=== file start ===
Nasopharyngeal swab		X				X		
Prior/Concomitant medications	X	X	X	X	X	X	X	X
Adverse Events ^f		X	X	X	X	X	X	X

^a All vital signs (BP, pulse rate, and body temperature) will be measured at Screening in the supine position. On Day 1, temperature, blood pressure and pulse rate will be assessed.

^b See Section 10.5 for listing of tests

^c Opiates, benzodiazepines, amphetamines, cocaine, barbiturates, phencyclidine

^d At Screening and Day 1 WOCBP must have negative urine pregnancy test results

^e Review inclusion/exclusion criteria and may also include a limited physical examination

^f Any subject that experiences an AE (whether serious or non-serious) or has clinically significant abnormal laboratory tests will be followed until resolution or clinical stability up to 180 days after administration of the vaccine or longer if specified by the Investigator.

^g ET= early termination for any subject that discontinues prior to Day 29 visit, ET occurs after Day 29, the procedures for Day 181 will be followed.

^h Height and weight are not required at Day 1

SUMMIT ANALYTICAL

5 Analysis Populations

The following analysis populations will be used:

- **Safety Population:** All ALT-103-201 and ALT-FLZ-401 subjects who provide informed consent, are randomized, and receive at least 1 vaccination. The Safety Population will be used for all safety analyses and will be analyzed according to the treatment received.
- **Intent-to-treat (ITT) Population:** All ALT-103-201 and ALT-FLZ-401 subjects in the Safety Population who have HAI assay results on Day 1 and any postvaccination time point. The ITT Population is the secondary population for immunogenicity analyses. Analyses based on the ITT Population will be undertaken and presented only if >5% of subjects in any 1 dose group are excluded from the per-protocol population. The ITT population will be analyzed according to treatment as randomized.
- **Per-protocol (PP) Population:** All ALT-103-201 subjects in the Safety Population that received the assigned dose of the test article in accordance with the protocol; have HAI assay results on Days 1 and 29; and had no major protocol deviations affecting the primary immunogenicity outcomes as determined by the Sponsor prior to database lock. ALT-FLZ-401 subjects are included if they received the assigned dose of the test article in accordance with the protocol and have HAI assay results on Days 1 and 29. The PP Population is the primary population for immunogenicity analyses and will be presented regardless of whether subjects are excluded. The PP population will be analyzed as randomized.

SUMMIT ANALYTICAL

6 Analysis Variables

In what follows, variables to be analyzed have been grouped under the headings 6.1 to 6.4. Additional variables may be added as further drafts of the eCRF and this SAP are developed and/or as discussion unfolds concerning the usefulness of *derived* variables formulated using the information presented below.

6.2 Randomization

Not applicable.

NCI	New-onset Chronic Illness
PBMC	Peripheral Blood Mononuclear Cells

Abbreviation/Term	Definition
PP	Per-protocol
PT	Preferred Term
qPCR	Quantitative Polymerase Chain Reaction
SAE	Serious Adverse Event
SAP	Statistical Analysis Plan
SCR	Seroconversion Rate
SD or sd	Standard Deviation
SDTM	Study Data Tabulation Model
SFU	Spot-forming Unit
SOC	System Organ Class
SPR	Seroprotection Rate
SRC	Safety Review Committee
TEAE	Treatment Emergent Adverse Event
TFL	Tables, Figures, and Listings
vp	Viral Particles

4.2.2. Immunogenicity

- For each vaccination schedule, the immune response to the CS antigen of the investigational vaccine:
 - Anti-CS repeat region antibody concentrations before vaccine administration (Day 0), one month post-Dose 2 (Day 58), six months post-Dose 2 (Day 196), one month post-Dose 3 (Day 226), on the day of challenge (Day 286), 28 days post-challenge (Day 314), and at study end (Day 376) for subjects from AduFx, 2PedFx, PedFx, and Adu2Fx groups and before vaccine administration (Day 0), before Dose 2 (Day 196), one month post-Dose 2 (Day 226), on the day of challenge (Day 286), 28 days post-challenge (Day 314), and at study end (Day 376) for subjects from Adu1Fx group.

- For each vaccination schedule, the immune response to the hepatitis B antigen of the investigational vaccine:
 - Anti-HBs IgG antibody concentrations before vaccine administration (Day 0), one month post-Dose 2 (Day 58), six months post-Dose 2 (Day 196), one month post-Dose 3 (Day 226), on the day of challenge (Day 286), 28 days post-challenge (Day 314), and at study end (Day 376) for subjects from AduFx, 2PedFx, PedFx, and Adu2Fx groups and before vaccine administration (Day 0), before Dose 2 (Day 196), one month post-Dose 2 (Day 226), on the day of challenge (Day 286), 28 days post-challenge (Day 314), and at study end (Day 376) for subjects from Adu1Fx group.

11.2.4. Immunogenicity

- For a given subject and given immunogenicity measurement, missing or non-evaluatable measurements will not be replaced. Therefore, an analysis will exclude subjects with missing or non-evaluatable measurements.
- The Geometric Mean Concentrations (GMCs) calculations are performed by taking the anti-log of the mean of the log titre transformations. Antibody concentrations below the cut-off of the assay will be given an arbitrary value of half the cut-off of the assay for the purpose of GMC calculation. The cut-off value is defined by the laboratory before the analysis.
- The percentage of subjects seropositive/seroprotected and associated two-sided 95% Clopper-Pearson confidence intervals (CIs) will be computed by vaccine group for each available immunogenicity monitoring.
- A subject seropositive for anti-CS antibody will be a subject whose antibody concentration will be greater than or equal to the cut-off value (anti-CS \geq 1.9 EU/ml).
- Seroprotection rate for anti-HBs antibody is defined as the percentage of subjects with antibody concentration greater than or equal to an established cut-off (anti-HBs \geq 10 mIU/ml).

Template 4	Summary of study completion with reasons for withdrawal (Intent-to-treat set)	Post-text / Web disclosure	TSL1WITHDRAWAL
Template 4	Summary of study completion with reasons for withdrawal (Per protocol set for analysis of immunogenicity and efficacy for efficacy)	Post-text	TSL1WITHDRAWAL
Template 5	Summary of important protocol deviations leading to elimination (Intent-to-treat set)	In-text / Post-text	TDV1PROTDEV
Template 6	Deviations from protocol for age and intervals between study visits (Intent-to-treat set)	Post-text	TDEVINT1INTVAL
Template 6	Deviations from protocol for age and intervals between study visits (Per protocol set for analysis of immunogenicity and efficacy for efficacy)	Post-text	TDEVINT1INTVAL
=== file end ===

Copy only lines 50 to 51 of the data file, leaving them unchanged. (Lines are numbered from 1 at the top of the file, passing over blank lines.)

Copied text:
- A subject seropositive for anti-CS antibody will be a subject whose antibody concentration will be greater than or equal to the cut-off value (anti-CS \geq 1.9 EU/ml).
- Seroprotection rate for anti-HBs antibody is defined as the percentage of subjects with antibody concentration greater than or equal to an established cut-off (anti-HBs \geq 10 mIU/ml).